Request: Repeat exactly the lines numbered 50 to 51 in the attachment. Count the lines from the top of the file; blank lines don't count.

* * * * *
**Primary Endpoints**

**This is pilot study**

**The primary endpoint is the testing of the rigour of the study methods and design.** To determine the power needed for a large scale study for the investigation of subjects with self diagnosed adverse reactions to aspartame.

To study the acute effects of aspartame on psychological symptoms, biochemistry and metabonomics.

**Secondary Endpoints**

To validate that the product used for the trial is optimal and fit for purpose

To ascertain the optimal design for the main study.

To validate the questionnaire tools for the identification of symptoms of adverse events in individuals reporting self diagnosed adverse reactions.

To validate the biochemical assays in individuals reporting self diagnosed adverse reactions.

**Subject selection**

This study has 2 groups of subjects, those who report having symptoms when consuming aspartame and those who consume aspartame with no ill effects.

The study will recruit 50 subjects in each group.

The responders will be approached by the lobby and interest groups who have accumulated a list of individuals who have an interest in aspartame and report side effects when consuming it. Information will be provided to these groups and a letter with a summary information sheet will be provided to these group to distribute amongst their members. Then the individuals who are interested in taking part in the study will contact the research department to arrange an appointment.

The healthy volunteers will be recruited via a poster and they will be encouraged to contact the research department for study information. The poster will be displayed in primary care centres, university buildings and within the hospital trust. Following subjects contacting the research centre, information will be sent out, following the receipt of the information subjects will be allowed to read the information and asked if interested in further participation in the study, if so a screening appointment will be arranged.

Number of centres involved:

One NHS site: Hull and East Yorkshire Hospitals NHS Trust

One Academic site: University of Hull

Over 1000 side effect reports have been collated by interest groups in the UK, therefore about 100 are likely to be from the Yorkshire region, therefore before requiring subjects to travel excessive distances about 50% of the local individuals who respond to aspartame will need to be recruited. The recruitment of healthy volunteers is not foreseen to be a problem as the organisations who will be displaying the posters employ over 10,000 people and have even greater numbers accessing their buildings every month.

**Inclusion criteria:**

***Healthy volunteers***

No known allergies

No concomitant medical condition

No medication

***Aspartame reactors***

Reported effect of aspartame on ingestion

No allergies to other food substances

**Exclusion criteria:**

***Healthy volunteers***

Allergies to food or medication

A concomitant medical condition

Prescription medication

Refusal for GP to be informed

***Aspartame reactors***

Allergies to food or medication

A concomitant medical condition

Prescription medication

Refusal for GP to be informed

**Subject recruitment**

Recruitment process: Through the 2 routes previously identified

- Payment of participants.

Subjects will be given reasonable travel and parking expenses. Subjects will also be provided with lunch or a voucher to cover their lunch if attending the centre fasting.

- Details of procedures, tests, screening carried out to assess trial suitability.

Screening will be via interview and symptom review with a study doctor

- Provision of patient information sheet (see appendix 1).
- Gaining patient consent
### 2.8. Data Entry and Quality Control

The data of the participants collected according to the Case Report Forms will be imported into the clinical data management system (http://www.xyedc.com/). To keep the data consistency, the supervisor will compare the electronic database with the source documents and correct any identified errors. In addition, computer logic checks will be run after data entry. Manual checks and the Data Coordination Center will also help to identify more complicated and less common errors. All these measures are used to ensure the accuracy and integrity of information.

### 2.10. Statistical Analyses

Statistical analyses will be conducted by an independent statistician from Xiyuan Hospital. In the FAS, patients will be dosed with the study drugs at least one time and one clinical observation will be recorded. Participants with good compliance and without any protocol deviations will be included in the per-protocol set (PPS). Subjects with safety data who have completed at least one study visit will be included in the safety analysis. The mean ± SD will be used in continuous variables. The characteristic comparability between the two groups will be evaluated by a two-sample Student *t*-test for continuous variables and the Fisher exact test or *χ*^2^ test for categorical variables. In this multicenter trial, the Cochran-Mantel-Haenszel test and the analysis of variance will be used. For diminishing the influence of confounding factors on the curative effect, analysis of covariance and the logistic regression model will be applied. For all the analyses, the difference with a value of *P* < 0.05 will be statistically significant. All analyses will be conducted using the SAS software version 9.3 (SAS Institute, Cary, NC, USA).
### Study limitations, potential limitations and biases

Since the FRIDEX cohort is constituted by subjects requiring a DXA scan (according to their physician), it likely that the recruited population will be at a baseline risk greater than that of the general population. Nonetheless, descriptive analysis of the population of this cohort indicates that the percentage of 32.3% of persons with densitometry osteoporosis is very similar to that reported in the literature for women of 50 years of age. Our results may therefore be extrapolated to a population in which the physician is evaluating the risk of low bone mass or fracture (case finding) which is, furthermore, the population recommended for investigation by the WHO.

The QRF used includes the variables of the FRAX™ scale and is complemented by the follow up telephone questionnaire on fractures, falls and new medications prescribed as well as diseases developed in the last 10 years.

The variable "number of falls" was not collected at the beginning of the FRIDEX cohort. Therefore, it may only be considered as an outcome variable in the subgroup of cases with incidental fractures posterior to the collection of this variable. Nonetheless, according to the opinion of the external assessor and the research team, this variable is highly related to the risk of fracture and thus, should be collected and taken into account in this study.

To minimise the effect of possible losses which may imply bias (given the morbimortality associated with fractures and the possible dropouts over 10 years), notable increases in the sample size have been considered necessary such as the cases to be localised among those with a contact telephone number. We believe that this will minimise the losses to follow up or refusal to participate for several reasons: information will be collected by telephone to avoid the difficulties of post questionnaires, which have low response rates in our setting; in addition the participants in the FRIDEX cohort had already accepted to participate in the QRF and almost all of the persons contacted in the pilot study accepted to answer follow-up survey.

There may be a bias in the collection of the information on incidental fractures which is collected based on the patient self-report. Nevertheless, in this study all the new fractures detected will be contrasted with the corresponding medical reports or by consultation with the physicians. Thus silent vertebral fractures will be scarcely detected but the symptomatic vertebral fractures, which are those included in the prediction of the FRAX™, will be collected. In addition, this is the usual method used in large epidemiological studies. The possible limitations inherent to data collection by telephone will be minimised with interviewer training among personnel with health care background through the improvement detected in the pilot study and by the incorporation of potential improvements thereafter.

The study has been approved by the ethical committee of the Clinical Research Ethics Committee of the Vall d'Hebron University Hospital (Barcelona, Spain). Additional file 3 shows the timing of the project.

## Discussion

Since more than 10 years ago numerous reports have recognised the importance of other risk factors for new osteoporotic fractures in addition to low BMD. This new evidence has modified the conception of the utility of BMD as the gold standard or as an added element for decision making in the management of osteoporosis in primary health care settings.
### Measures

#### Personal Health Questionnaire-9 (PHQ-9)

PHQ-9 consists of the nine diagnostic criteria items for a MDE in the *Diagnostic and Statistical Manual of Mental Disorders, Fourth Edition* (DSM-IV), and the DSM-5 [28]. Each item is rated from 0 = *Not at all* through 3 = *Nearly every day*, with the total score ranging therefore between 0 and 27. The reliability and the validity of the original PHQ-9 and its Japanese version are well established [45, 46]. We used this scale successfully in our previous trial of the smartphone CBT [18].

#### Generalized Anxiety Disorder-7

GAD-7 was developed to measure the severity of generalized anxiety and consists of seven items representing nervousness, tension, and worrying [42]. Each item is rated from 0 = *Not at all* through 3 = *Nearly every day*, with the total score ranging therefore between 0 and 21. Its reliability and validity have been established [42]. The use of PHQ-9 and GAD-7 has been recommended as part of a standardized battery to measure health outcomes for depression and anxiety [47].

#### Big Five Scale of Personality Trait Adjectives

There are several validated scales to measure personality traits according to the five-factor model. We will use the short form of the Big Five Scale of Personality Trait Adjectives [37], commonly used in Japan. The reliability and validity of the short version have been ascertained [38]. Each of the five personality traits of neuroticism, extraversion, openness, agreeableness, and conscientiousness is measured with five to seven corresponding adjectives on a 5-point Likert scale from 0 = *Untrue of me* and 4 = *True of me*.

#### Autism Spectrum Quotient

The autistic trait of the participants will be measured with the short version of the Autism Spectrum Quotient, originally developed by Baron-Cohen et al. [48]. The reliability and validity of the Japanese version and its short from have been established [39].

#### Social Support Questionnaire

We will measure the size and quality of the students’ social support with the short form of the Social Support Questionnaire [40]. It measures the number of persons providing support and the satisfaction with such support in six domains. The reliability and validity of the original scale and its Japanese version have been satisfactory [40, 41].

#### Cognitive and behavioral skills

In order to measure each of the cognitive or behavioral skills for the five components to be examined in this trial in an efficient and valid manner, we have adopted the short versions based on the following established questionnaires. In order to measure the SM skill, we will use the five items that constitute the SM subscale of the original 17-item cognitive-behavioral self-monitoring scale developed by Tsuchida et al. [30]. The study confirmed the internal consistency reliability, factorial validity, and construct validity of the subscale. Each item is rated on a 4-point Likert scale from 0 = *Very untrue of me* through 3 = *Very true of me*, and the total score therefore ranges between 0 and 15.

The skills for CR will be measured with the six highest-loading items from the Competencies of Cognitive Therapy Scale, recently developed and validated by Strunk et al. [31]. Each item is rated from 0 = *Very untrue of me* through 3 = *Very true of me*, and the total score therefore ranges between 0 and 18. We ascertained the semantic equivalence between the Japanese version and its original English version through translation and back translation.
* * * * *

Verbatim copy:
### Study limitations, potential limitations and biases

Since the FRIDEX cohort is constituted by subjects requiring a DXA scan (according to their physician), it likely that the recruited population will be at a baseline risk greater than that of the general population. Nonetheless, descriptive analysis of the population of this cohort indicates that the percentage of 32.3% of persons with densitometry osteoporosis is very similar to that reported in the literature for women of 50 years of age. Our results may therefore be extrapolated to a population in which the physician is evaluating the risk of low bone mass or fracture (case finding) which is, furthermore, the population recommended for investigation by the WHO.